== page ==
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From msdn

For functions declared with the naked attribute, the compiler generates code without prolog and epilog code. You can use this feature to write your own prolog/epilog code sequences using inline assembler code. Naked functions are particularly useful in writing virtual device drivers.

 __declspec(naked) declarator

What is "prolog and epilog code". I seen a libraries written in C code running on device or firmware using only libc. It calls functions without a problem, what does the naked keyword do and why is it needed?

note: I'm unsure what calling convention the functions use in those libs.

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Note that it's not a C or C++ keyword: it's a language extension provided by Visual C++ (it's also not a keyword in Visual C++, it's an attribute). The link given by @Daniel provides a decent explanation of the prologue and epilogue. The latest version of that page (which appears--at least at first glance--to be the same) can be found here. – James McNellis Feb 17 '11 at 15:34
up vote 4 down vote accepted

Prolog and epilog code is the first/last few instructions where it sets up the call stack. You use naked when you're implementing something like an interrupt routine, where you need strict control over exactly what instructions appear in that function.

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Prolog: Code that runs before the function body, typically code that handles function entry and argument handling. Epilog: Code that runs after the function body, typically code that handles return of function and return value.

With "naked" you have to/get the opportunity to write this stuff yourself.

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The __declspec(naked) directive removes the automatically generated prolog/epilog.

The prolog/epilog for a function is the boilerplate code that saves and restores registers and moves the stack pointer appropriately.

Take __fastcall calling conventions for example. It specifies the first two arguments are in registers (ECX and EDX) and the rest are right->left on the stack. So for a function:

void __fastcall DoFoo(int first, int second);

My assembler is a bit rusty but the prologue might look like:

mov %ecx, first
mov %edx, second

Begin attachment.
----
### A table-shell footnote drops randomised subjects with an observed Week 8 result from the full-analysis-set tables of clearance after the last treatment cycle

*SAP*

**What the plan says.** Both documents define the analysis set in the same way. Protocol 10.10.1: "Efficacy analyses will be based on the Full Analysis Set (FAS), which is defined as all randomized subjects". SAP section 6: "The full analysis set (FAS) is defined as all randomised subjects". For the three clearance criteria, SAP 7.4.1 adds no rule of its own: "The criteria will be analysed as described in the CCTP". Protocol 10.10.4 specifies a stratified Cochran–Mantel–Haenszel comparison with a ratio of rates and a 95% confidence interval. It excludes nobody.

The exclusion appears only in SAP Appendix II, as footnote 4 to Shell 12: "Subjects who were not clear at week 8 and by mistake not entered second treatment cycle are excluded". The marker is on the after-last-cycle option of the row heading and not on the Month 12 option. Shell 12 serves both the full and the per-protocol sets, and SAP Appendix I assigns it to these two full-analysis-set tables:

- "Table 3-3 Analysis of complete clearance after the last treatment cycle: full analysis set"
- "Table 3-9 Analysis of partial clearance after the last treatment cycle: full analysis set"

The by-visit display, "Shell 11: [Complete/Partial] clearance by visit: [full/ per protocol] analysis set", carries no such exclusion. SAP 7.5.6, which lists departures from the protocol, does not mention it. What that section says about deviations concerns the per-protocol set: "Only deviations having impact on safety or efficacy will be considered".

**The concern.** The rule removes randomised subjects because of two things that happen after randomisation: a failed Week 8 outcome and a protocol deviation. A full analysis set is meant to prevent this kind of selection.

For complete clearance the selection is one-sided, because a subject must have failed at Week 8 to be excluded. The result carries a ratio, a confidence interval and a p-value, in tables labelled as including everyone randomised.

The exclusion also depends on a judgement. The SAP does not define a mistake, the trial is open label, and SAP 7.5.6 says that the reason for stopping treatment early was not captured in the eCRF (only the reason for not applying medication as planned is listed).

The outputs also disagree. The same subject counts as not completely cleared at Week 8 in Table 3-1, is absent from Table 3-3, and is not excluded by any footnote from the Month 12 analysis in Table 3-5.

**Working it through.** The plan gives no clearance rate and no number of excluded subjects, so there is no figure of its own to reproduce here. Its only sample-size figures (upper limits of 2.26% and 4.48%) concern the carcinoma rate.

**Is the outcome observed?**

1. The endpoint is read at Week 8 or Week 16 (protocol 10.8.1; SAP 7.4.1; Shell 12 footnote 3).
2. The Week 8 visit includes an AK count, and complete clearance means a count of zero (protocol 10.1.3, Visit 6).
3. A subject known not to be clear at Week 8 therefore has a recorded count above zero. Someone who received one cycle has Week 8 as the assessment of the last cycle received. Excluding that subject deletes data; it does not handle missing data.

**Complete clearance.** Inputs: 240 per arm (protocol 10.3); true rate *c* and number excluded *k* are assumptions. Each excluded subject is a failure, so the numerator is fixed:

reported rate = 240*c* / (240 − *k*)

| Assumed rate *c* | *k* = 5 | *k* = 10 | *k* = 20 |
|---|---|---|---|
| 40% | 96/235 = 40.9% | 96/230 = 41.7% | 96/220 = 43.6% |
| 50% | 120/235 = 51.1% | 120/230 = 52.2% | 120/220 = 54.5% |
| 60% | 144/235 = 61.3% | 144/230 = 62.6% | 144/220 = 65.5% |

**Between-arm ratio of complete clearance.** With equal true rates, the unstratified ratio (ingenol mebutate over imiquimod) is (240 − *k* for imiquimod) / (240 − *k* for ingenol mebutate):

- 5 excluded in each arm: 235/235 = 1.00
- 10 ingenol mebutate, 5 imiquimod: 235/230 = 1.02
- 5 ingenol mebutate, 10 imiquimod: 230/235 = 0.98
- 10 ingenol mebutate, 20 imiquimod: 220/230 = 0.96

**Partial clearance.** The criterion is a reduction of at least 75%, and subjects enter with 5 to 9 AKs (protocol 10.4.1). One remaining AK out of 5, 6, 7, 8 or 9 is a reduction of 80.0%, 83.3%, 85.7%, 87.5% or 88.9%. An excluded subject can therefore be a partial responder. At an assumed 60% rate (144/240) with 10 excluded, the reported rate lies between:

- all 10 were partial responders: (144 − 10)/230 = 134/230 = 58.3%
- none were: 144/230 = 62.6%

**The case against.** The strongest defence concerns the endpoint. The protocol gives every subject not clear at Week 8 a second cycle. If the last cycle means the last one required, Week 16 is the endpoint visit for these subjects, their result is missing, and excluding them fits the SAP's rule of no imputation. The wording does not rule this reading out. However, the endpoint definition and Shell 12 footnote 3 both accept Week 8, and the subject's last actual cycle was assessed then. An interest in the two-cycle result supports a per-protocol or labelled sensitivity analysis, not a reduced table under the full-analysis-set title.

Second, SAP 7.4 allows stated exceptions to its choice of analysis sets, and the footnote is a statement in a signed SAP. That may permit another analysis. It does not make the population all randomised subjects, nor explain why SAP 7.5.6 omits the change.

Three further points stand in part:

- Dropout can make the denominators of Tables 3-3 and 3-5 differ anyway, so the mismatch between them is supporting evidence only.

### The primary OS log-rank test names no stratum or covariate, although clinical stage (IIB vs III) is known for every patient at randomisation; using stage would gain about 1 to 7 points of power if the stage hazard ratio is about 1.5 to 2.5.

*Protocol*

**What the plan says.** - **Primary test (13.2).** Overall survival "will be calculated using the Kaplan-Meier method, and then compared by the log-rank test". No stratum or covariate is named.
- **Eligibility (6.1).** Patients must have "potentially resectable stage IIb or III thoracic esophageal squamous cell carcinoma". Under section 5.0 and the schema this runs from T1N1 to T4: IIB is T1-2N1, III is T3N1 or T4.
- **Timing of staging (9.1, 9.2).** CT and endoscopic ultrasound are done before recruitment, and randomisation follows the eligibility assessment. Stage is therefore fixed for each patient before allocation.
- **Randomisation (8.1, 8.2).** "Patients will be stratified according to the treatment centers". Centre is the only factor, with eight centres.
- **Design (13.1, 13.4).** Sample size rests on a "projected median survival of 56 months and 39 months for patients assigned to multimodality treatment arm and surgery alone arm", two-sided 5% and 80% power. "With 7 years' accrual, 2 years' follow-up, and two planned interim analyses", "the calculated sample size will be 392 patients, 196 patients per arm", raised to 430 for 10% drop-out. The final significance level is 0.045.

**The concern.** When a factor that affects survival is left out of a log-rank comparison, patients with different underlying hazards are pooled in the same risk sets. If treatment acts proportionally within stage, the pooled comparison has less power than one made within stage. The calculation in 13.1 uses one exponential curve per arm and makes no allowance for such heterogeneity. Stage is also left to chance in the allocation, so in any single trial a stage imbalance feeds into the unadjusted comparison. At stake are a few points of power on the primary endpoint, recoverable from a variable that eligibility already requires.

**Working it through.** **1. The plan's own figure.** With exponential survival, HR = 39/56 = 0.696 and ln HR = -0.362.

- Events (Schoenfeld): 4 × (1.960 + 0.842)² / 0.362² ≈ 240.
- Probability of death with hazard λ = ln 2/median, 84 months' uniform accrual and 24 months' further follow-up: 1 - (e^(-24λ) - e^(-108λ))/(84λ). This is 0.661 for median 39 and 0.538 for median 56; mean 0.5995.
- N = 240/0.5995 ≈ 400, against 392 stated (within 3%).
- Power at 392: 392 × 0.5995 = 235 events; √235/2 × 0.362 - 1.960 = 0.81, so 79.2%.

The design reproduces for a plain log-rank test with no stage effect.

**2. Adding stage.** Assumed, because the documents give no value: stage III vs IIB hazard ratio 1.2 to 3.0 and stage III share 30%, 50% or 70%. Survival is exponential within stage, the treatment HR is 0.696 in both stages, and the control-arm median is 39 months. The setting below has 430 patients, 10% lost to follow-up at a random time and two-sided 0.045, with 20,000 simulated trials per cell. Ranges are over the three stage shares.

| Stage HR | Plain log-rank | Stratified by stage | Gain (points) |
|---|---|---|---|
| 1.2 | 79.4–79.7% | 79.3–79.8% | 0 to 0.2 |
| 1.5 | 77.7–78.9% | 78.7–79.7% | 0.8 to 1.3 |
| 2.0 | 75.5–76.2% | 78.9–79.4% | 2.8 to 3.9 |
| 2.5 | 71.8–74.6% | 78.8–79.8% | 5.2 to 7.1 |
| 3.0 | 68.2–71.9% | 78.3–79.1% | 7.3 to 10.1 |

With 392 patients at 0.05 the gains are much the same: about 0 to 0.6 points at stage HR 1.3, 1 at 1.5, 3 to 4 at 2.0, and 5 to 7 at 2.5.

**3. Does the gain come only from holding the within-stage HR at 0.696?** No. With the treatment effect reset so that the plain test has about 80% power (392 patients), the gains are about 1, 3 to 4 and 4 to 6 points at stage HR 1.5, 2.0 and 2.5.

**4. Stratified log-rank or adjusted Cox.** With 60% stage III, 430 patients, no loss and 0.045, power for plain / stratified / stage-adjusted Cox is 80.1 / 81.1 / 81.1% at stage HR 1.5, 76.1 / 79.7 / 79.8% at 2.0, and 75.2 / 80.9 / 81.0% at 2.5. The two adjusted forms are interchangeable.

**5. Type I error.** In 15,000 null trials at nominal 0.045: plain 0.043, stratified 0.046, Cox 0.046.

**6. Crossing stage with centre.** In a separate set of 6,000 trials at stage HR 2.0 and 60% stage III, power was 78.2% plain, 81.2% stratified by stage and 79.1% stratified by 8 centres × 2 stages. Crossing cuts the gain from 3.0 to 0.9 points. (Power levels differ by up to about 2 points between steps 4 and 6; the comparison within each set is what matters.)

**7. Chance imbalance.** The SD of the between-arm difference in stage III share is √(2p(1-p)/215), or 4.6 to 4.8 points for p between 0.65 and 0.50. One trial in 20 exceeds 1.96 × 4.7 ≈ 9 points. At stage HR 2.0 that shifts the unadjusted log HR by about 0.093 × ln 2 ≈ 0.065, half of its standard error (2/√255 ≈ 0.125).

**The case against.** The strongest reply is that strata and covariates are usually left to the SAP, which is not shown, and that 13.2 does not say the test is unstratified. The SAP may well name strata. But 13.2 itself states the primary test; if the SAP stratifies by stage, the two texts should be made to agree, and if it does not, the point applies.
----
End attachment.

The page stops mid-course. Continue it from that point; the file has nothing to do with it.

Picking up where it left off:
pushl %ebp
mov %esp, %ebp
sub bytes, %esp

Different calling conventions however will generate different prologue/epilog code.


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The prolog and epilog code would typically be dealing with the stack, on which arguments are often passed and returned. Asking the compiler to not generate that means you will have to implement the proper way of accessing the arguments yourself.

Not sure if it also involves allocating stack space for the function's own arguments, that is often done at the very start of a function (and then un-done before the function exits) so it seems likely.

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Without __declspec(naked) your compiler is responsible for proper calling convension handling (pushing input args to stack, 'reserving' space for local variables etc). In some cases you may do it by yourself.

For example - without __declspec(naked) first 3(prolog) and last 3(epilog) instructions below would be provided by your compiler (assuming cdecl calling convension used).

__declspec(naked) void func(inta, intb, int c, intd)
        push ebp
        mov ebp, esp

        sub esp, 8  // for 2 local int(32bit) variables - if you need it of course

        mov dword ptr[ebp-4], 3   // set one local var to 3
        mov dword ptr[ebp-8], 4   // set one local var to 4

        mov eax, dword ptr [ebp+8]   // a
        mov ebx, dword ptr [ebp+12]  // b
        mov ecx, dword ptr [ebp+16]  // c
        mov edx, dword ptr [ebp+20]  // d

        add esp, 8 // remove space for local vars

        mov esp, ebp
        pop ebp

you can now call this routine from C/C++ code like this:

func(0xAA, 0xBB, 0xCC, 0xDD);

which will become:

push 0DDh
push 0CCh
push 0BBh
push 0AAh
call func

BTW - args are pushed in reverse order (comparing to order found when callinf func) to allow variable length funcs to work

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